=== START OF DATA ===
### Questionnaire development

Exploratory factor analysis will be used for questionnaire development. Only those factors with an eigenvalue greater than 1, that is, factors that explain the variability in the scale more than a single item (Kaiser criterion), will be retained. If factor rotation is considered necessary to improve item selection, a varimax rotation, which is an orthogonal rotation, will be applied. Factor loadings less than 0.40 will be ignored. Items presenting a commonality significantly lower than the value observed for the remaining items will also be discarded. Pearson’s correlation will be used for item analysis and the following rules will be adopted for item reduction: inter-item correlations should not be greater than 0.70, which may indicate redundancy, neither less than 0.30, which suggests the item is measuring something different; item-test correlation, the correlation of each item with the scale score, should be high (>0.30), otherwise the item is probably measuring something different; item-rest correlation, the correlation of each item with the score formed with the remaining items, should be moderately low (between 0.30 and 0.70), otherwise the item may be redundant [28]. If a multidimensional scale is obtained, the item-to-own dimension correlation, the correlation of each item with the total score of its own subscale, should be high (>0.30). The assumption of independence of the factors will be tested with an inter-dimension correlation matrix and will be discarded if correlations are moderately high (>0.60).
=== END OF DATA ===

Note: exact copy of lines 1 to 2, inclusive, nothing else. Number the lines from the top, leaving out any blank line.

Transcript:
### Questionnaire development

Exploratory factor analysis will be used for questionnaire development. Only those factors with an eigenvalue greater than 1, that is, factors that explain the variability in the scale more than a single item (Kaiser criterion), will be retained. If factor rotation is considered necessary to improve item selection, a varimax rotation, which is an orthogonal rotation, will be applied. Factor loadings less than 0.40 will be ignored. Items presenting a commonality significantly lower than the value observed for the remaining items will also be discarded. Pearson’s correlation will be used for item analysis and the following rules will be adopted for item reduction: inter-item correlations should not be greater than 0.70, which may indicate redundancy, neither less than 0.30, which suggests the item is measuring something different; item-test correlation, the correlation of each item with the scale score, should be high (>0.30), otherwise the item is probably measuring something different; item-rest correlation, the correlation of each item with the score formed with the remaining items, should be moderately low (between 0.30 and 0.70), otherwise the item may be redundant [28]. If a multidimensional scale is obtained, the item-to-own dimension correlation, the correlation of each item with the total score of its own subscale, should be high (>0.30). The assumption of independence of the factors will be tested with an inter-dimension correlation matrix and will be discarded if correlations are moderately high (>0.60).